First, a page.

\$\begingroup\$ @AsIf I understand you're not arguing, I'm pointing out why that's unlikely. SE simply doesn't try to be all things to all people, the developers chose its niche. If there isn't a voting mechanism applicable to those questions, there isn't much point in them existing here. \$\endgroup\$ Apr 13, 2014 at 9:15

This is what forums are good at

RPG Stack Exchange hasn't evolved mechanisms to accommodate people who really don't have any more detailed requirements because there are already a hundred and one sites that do accommodate those people's needs: forums and other discussion sites, that are excellent for soliciting long lists of subjective recommendations.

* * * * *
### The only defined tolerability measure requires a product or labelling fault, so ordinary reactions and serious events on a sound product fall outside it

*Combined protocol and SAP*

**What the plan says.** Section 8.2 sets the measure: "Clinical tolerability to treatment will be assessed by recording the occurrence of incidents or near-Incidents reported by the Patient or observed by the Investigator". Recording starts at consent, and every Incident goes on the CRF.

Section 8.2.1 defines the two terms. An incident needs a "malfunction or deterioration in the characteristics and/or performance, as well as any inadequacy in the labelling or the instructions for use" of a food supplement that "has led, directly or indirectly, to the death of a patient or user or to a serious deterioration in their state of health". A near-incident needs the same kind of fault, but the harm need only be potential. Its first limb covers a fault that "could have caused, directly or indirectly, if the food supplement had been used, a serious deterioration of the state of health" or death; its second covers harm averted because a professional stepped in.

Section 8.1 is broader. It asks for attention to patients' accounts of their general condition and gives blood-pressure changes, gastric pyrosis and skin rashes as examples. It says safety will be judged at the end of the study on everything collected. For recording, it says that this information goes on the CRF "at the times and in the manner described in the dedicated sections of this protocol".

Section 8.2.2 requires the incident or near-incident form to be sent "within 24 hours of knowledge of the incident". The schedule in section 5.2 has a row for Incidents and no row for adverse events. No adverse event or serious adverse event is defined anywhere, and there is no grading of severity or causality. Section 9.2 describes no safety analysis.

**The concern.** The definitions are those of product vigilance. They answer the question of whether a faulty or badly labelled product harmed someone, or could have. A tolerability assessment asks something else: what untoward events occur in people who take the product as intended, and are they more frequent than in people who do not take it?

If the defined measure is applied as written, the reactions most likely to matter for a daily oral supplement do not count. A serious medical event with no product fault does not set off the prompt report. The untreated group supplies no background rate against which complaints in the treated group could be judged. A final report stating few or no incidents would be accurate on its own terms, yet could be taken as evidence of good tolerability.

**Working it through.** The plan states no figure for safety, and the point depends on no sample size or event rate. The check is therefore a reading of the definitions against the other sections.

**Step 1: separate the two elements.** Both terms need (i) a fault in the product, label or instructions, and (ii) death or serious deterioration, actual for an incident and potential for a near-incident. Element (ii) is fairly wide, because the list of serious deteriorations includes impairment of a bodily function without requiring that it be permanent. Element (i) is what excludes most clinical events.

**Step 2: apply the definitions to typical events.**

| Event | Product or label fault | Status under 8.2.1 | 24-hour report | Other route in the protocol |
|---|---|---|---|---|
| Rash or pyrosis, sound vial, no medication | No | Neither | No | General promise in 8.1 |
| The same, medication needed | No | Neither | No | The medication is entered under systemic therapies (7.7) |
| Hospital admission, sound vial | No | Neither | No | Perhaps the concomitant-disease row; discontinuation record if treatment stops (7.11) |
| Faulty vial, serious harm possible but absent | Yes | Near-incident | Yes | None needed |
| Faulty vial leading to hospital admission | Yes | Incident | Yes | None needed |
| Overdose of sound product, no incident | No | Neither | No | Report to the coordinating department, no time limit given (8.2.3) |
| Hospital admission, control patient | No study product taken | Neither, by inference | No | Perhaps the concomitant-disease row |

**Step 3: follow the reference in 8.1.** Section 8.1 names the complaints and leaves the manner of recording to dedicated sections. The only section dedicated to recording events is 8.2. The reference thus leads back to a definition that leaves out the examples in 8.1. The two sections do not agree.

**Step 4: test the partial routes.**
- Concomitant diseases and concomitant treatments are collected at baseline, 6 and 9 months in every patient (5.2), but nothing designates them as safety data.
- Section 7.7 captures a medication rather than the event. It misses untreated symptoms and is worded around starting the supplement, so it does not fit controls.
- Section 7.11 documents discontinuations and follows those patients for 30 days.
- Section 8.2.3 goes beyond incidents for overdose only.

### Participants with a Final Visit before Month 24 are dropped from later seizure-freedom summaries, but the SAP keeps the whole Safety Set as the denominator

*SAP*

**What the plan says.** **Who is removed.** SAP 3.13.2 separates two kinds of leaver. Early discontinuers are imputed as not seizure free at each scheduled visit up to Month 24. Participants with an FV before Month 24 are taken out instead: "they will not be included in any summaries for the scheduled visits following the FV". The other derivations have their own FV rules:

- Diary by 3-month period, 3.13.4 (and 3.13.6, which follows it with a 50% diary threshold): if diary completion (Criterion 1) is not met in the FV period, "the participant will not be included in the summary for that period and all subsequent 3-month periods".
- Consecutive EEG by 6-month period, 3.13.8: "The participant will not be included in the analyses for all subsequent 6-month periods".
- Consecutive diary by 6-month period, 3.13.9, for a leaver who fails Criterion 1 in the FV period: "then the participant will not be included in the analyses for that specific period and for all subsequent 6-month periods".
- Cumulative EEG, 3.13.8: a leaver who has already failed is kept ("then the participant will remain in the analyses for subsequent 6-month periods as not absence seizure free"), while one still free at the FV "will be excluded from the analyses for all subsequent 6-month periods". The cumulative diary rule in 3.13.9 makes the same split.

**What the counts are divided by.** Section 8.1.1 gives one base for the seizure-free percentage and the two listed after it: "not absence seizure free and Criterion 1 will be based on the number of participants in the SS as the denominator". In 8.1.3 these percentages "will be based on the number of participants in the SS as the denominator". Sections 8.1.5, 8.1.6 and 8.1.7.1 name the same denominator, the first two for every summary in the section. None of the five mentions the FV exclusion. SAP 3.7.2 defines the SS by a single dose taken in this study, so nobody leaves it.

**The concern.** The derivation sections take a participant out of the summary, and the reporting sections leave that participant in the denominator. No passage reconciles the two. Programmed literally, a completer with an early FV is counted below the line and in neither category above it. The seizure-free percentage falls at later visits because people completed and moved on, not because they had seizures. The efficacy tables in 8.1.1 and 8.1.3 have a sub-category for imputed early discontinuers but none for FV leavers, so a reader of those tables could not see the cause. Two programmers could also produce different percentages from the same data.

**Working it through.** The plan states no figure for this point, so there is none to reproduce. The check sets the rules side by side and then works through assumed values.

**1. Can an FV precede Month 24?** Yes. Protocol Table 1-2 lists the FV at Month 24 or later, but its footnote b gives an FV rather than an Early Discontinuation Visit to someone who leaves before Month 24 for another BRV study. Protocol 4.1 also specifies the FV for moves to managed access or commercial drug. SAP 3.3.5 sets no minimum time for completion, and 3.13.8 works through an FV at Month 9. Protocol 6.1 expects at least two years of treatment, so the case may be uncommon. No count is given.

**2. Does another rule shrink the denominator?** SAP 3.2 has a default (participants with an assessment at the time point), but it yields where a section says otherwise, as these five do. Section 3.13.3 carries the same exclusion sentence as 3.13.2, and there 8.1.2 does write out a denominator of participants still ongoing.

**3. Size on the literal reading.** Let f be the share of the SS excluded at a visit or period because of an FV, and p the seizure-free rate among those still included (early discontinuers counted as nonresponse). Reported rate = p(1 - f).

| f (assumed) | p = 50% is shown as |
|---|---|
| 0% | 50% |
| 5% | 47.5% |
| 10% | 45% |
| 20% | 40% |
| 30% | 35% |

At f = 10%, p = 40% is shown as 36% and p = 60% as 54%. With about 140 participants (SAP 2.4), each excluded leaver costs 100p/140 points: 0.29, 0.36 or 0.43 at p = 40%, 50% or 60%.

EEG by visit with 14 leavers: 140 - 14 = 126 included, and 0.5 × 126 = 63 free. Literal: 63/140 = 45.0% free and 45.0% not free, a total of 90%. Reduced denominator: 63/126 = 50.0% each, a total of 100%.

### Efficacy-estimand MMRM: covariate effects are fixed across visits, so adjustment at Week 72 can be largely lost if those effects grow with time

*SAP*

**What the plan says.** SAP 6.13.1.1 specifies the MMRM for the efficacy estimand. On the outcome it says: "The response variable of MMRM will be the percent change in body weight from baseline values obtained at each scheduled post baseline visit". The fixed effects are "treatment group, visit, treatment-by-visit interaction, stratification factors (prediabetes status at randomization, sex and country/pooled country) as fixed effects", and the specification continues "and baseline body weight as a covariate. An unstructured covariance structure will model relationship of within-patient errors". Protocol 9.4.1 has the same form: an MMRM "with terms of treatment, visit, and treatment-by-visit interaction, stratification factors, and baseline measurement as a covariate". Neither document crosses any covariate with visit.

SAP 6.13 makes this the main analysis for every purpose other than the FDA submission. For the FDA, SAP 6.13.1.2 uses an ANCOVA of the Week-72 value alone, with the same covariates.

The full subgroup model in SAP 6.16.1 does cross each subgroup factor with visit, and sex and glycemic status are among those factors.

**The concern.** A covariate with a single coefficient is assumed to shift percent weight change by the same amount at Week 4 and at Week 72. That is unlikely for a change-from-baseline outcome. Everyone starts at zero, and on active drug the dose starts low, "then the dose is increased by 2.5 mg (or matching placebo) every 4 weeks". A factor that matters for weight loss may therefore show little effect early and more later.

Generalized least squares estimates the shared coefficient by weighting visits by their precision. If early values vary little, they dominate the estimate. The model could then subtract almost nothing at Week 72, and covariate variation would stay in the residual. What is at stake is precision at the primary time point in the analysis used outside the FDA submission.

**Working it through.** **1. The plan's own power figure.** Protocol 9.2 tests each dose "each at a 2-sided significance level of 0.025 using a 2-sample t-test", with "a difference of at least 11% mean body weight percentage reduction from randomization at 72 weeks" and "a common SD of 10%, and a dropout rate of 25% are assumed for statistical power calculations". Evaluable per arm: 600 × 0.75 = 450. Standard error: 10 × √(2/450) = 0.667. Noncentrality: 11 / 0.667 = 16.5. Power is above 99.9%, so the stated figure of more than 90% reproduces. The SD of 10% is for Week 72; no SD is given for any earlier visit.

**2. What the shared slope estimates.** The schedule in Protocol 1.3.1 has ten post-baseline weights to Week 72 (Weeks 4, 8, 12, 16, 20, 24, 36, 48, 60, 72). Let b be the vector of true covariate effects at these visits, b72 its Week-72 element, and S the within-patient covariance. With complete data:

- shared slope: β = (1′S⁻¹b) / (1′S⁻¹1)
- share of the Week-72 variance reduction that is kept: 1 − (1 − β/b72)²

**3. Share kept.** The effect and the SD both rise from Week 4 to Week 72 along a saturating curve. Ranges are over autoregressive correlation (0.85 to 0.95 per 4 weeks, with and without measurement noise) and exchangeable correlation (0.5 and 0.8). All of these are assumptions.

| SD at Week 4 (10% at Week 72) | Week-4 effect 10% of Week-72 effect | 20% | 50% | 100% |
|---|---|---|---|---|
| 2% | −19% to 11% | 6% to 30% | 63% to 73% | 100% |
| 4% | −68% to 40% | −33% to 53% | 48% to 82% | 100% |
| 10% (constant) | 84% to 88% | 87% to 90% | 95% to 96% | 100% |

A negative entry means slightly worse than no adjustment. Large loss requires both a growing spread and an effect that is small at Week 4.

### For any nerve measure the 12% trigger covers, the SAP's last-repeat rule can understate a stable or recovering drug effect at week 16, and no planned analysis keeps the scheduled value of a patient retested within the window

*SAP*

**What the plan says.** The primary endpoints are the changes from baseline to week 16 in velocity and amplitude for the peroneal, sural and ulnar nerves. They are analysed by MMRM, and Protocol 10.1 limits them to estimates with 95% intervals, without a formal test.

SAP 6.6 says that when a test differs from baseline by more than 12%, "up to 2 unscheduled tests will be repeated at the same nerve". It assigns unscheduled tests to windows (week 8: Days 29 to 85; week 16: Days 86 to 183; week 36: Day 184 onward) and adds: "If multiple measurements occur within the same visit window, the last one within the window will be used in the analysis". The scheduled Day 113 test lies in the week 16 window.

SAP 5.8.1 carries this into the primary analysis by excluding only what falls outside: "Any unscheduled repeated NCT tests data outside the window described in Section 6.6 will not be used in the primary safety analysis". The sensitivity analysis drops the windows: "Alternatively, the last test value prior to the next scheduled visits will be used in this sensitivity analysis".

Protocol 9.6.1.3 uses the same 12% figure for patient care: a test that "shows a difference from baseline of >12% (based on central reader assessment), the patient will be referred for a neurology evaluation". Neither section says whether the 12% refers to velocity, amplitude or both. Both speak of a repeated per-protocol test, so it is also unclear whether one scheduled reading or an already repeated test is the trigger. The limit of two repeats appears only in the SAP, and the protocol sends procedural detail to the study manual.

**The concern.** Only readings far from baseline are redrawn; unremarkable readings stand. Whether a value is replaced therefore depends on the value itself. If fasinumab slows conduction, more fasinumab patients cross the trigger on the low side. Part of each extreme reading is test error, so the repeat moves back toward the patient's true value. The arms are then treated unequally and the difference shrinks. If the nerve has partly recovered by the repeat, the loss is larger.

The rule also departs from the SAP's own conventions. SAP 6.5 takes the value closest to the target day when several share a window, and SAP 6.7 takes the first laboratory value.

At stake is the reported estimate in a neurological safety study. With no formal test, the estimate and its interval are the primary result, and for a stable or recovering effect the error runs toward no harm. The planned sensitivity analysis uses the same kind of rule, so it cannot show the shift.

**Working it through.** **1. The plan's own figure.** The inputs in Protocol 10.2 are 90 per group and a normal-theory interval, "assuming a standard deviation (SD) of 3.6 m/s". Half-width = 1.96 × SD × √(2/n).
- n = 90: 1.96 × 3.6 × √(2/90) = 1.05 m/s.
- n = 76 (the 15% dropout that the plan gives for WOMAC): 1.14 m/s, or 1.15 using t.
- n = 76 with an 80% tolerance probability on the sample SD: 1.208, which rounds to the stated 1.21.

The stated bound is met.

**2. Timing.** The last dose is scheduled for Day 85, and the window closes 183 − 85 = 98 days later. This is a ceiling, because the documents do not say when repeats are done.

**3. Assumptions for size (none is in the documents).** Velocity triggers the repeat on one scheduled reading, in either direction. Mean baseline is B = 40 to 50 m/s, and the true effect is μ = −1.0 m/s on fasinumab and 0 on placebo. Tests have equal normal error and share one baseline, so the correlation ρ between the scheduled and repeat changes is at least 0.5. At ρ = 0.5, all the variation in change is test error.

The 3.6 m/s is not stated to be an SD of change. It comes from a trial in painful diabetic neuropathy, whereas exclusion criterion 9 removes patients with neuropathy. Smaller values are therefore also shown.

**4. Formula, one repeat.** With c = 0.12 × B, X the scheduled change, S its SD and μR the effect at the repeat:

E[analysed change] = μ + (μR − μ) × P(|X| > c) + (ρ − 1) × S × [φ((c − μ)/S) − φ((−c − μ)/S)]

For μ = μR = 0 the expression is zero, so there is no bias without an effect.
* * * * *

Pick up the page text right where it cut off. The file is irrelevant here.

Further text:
RPG.SE doesn't aim to replace those discussion sites, because they are already doing the job perfectly fine, and serving this specific need well. The SE system doesn't aim to compete with forums on their core competencies, it doesn't want to be the only site you use for help. Rather, the system was designed to fill a niche that discussion sites suck at: quickly getting expert advice to specific problems that have right and wrong answers. Discussion sites tend to bury the good advice in long threads. SE makes sure the good advice is right at the top.

When there is no such thing as good or bad, only opinion, SE doesn't try and doesn't even accept such questions. RPG.SE is a complementary site to those discussion sites, and expects people to ask their questions and seek help on the site that is most useful. RPG.SE is not a jealous site, it wants—nay, needs—you to visit many sites for different purposes.